The campaign became known as the Tombstone campaign, or Don’t Die of Ignorance, because the most memorable images were a public information film with a huge tombstone, and adverts with the phrase ‘don’t die of ignorance.’ This phrase was on posters everywhere, and leaflets were sent to every house. It even became a postmark used by Royal Mail.

Much has been written and discussed about the campaign. Some argue it was impressively radical, and hugely effective. Others point to the fact that campaigning had already been underway by charities and some media for some years. The reason I was reminded of it recently is because it was a government campaign, and it is clearly missing today.

The government has failed to produce a well-designed public information campaign that explains how Covid spreads, how and why to wear a mask, that encourages everyone to keep windows open, and to avoid enclosed spaces. We need that mixture of clear information, and a direct call to action. ‘Don’t die of ignorance,’ could as easily apply today as it did back in 1987. The original lockdown tag line, ‘Stay home. Protect the NHS. Save lives,’ was as close as this government has come to ‘Don’t die of ignorance,’ but it has not become part of popular culture and is not nearly as impactful.

It was a good start, but any sense that this was becoming the defining phrase of the pandemic was undermined by the painfully vague ‘Stay alert, control the virus, save lives.’ This was then superseded by the disastrous advice to ‘eat out to help out,’ which will probably last longer in people’s memories both because it was so fun, and so calamitous. This was then followed by ‘Hands. Face. Space,’ a phrase so striking and memorable that I had completely forgotten about it until I started researching this essay. Ironically, this completely overlooks the main thing we should be doing, which is wearing masks. After the entirely predictable surge of infections after the misguided relaxation of rules over Christmas, we are full circle back into lockdown, and being told to ‘Stay Home. Protect the NHS. Save lives.’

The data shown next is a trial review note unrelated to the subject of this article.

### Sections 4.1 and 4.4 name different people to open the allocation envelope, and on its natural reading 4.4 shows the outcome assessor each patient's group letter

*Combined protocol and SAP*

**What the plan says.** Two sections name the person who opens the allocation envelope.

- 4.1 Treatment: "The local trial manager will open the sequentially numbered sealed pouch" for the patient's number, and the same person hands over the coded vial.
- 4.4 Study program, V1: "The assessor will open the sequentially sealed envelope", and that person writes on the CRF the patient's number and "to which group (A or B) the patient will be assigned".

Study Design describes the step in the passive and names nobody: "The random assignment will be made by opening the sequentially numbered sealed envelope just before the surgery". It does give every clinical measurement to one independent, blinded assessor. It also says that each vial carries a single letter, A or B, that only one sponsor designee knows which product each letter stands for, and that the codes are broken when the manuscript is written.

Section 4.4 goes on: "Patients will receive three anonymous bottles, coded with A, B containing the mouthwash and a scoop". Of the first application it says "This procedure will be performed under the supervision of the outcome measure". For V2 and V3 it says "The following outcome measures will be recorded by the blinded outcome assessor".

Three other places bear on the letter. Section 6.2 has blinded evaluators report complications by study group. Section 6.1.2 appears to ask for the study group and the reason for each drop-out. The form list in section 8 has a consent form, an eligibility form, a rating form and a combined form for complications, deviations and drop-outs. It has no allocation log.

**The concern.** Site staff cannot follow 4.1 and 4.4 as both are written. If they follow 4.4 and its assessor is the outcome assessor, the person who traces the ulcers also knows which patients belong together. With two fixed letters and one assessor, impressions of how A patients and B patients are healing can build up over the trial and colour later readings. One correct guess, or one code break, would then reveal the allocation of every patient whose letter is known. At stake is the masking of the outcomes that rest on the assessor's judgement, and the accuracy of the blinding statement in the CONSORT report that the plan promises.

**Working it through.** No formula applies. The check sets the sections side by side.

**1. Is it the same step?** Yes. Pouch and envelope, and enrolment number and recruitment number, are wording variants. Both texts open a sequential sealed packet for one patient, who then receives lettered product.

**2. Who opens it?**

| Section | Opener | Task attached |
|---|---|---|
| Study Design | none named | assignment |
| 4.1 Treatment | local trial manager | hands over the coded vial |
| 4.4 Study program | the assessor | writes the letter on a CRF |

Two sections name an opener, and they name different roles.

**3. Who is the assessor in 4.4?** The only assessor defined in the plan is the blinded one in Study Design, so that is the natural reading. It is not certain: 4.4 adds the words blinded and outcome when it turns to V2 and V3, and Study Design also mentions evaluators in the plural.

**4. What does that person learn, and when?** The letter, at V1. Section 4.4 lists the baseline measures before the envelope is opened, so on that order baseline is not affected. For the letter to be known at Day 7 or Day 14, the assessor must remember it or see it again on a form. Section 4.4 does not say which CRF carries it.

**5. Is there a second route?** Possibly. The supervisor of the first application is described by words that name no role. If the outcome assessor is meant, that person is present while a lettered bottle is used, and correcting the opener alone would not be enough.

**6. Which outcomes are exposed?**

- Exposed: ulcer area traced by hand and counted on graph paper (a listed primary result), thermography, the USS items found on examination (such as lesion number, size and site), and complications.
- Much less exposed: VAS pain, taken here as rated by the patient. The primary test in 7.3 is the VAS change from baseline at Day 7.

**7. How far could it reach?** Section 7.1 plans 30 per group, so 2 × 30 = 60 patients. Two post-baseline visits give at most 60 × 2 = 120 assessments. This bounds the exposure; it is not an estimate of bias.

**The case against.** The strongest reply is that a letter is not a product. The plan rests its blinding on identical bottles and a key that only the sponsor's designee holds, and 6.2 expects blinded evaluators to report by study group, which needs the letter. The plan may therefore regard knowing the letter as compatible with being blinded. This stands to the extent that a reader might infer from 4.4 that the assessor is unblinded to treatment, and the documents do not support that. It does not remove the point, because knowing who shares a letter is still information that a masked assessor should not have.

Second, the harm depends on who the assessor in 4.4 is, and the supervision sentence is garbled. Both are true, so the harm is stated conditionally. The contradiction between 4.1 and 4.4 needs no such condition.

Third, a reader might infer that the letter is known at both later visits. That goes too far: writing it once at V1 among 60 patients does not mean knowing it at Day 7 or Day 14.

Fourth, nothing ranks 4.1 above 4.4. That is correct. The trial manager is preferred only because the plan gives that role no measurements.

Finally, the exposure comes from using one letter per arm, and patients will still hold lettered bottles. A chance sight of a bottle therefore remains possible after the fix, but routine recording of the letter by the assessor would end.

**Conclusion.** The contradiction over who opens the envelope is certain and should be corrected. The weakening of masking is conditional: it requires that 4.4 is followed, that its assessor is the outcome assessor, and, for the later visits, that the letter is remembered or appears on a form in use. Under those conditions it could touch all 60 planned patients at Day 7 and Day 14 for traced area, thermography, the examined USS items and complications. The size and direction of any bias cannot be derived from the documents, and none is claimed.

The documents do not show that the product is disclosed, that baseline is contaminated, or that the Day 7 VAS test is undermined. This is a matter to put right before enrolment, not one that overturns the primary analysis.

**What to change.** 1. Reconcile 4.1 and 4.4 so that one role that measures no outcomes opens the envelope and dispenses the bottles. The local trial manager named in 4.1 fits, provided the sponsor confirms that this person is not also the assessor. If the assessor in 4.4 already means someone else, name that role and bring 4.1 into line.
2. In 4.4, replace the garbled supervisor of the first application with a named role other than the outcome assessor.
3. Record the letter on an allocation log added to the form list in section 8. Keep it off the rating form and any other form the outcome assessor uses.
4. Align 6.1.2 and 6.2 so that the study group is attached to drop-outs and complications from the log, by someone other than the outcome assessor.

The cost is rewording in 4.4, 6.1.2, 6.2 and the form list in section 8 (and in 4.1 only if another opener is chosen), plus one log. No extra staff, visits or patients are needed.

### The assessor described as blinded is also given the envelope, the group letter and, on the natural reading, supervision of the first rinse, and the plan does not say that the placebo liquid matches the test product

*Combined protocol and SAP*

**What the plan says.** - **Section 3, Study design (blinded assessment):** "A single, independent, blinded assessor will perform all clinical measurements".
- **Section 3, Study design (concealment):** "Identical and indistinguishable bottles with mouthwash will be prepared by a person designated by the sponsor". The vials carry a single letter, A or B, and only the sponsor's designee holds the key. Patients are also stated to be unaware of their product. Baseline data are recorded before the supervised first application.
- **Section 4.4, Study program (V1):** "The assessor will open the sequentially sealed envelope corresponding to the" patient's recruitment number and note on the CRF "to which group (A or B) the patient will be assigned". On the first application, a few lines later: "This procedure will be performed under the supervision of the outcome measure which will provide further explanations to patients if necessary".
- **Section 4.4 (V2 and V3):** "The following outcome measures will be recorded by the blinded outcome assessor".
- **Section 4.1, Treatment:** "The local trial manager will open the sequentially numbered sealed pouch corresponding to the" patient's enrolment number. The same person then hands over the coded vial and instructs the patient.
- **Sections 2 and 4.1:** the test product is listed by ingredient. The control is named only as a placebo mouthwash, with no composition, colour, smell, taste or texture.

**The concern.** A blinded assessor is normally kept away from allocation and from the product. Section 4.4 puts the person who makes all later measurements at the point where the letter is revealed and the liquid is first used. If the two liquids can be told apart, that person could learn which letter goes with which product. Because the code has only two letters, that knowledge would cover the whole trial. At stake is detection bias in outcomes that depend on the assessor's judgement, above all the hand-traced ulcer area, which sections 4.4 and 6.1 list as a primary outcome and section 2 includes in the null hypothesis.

None of these, with the exception of ‘save lives,’ even mentions death, and bizarely none of it has focussed on wearing masks. They feel like they were written by earnest scientists, and then considered by awkward political advisors afraid of offending anyone. They are a mixture of technically accurate information conveyed in a politely non-confrontational way.

The AIDS campaign worked because it focussed on death. It was shocking, frightening, and unambiguous: do this or die. On the news now, the daily briefings are getting harsher in that respect, the scientists and doctors are sounding desperate as the politicians continue to prevaricate. The politicians are finally starting to talk about how the minority who flout the laws are causing infections and deaths. But people no longer sit on the edge of their sofa watching these news briefings — people have become immune to them, just like we have to the numbers of infections and deaths.

This government’s response to the virus has been dogged by an underlying libertarian ideology that believes government should not tell people what to do, and should trust people to make the right decisions. This has been shown not to work in these circumstances. What we need now, even this late in the day, is a clear and decisive public health campaign on the scale of the Tombstone campaign, which explains how Covid spreads and makes a clear link between not wearing a mask or social distancing properly, and people we love dying.

Why has the government not worked more closely with Social Media and phone companies to flash public information directly onto people’s screens and devices? There are plenty of empty billboards and advertising spaces at the moment, and a short advert-like film could be circulated around streaming channels, and tagged onto podcasts, as well as being circulated by influencers. Much of this is happening, but not in a coordinated way, and not with a defining and jarring message. There are posters now telling us to ‘Stay Home. Save Lives,’ and reminding us to wear a mask on public transport, but it is too little too late. It is vague, uninformative, and sparse.

The government has done a bad job with so much of this pandemic, but in particular with communication and clarity of message. Now is the time to bring in the best minds to come up with a Covid version of the Tombstone campaign.